Falling objects
The curiosity of kids almost guarantees they will pull something over someday. Make sure anything that’s heavy and can hurt them (like a television or stereo) is either out of reach or in some way connected to a wall or stand. Also watch out for tablecloths and runners hanging over the edges of tables within reach of little hands, and keep those electric cords connected to lamps beyond their grasp too. Think of it this way: If gravity can have an effect on it, so can your kid.

Falling children
When little ones aren’t busy causing objects to fall, they’re likely falling themselves. Some of this falling can’t be helped. The toddler learning to walk and run is going to fall; it’s part of the process. But we can minimize the injuries! Make sure area rugs aren’t trip hazards (or slip hazards!). If a child could fall into a piece of furniture like the corner of a coffee table, take steps to prevent it. It might be the coffee table goes into the garage for a few weeks until the little legs get more stable!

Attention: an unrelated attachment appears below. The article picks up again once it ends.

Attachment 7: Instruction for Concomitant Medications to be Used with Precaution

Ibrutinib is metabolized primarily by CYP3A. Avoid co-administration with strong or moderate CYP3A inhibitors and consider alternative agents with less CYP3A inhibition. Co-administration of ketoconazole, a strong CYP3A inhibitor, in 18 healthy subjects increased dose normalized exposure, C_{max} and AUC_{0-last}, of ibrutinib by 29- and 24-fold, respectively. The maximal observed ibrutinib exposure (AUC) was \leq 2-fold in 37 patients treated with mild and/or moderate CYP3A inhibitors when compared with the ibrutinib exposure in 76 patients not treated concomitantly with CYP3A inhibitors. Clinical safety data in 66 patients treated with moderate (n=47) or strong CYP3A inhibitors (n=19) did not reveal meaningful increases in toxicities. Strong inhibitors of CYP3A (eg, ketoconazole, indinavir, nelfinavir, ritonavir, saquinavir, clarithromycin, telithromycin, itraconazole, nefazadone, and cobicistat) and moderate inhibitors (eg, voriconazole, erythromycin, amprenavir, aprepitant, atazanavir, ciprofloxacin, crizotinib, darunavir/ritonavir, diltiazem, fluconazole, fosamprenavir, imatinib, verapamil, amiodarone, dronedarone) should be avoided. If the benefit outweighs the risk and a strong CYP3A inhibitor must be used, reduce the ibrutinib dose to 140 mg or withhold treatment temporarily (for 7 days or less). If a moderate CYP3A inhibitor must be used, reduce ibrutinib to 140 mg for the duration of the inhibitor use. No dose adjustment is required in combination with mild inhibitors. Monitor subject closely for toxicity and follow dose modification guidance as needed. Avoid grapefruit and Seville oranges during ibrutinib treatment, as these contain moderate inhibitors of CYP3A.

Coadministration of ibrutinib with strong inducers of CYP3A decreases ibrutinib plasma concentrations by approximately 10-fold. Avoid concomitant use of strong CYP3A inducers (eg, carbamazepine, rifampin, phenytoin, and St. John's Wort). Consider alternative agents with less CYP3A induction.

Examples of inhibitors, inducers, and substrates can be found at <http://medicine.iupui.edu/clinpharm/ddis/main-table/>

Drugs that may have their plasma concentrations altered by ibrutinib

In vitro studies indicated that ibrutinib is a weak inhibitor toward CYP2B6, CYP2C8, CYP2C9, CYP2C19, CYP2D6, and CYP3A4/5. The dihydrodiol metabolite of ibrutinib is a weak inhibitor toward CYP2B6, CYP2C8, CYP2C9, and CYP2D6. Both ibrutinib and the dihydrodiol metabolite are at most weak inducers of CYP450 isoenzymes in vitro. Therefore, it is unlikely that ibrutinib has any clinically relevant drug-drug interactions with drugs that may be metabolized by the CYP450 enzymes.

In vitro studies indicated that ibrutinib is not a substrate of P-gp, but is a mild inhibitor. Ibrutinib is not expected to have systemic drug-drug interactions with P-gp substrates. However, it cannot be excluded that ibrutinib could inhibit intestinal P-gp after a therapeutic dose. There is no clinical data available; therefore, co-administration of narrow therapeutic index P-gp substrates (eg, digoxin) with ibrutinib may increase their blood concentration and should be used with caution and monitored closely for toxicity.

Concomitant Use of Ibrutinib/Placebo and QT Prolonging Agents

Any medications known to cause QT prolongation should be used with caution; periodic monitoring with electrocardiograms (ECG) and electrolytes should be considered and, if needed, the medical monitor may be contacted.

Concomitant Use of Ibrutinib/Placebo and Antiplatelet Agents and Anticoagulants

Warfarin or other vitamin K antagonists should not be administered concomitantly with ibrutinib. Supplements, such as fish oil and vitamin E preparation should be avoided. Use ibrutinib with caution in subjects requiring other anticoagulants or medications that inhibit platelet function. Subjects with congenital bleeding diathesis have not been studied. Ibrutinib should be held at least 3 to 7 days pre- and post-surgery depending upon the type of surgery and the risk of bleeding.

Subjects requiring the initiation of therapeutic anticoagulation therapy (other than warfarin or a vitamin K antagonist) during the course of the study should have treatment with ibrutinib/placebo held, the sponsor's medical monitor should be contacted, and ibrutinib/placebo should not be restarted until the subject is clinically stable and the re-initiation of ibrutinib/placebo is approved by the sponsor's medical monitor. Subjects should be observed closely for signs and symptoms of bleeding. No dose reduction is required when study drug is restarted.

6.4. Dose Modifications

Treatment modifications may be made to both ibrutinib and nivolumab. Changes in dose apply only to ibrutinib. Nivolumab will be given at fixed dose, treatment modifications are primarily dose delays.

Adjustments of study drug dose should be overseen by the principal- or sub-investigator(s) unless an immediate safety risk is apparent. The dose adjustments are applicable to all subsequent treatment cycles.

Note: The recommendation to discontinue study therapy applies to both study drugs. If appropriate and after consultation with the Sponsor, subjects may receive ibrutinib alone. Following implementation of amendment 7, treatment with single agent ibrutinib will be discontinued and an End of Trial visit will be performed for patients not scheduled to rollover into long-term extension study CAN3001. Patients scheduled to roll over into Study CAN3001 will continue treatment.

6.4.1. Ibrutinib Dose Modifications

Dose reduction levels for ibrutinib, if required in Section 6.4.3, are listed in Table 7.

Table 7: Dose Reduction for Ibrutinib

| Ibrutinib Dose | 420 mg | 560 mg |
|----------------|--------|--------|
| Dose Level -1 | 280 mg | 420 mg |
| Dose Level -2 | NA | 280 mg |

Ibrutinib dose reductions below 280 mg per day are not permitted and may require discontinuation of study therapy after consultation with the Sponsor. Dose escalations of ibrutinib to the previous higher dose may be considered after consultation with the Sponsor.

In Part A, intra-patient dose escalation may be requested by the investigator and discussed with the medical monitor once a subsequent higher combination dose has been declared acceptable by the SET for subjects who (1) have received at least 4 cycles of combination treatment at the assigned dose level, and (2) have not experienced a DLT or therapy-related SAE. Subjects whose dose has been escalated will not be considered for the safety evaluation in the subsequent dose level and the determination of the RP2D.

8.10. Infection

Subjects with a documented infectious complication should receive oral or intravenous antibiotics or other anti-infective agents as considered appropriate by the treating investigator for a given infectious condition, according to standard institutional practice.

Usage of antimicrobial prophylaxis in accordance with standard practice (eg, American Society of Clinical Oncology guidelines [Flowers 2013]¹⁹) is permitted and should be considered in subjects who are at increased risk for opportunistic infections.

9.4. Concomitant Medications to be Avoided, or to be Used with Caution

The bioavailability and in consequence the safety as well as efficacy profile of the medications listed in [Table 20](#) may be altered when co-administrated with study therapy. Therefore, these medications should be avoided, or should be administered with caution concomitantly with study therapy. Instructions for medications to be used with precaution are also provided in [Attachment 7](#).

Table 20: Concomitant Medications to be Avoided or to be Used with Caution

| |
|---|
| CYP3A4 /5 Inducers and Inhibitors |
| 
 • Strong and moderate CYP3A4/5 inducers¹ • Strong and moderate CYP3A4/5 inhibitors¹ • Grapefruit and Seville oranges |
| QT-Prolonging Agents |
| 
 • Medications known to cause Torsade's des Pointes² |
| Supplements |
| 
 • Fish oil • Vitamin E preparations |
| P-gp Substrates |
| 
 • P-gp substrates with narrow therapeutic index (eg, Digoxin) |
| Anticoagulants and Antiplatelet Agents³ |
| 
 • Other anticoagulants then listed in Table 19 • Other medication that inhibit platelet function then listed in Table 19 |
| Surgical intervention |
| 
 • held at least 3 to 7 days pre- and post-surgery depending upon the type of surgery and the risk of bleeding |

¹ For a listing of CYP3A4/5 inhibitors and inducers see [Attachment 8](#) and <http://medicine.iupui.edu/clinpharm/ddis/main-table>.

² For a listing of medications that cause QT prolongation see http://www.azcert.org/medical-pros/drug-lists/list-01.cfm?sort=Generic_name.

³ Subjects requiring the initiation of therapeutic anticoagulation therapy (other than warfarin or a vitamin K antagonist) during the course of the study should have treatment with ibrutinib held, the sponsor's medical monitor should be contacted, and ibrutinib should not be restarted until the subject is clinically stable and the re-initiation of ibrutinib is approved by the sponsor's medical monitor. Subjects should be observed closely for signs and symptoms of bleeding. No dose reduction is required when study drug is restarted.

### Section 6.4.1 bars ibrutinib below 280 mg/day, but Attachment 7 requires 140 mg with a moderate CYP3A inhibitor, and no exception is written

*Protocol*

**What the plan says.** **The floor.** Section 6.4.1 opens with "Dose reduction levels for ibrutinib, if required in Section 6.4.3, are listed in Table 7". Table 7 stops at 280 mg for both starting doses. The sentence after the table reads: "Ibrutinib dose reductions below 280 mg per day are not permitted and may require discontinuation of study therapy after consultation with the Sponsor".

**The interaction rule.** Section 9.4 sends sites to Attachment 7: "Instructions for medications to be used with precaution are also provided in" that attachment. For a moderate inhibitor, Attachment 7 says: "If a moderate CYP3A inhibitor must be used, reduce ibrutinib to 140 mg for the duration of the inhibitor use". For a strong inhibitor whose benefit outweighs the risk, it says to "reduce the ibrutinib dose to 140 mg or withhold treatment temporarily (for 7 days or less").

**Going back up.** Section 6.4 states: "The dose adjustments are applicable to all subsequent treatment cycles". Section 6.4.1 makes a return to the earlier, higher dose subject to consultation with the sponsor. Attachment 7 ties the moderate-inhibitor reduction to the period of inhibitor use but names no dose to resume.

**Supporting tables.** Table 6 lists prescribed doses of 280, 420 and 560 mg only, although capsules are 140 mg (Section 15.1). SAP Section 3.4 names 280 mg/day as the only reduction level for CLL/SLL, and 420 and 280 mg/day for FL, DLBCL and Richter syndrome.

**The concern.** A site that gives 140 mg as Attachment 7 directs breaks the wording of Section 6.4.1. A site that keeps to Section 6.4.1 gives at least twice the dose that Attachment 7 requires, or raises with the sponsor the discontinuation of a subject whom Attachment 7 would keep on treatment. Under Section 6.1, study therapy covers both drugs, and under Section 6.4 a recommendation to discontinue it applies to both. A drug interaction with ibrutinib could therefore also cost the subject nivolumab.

Also remember to use baby gates at the tops and bottoms of stairs (and they are handy for keeping little ones out of the kitchen too when you’re cooking!). Keep windows shut and locked. And if they’re just about crawling out of that crib, you’re probably ready to move them to a toddler bed. Better to make that adjustment before they start taking tumbles out and on to the floor below!

You might also want to lay down some rules about playing on and jumping on furniture. As we said above, many kids are more energetic than winter weather allows, and getting rambunctious indoors is normal. But a fall from a sofa or bed is going to be a more serious one as they have farther to fall before hitting the floor.

Inquiring minds
Although we as parents want to encourage our kids’ curiosity, we have to balance that against the dangers inherent in our homes—and takes steps to prevent those inquiring minds from getting hurt, especially when bored kids with boundless energy are housebound. And to do this, you really have to think like a child, seeing things (a.k.a. temptations) from their points of view. Even the innocuous liquid laundry packet is a danger.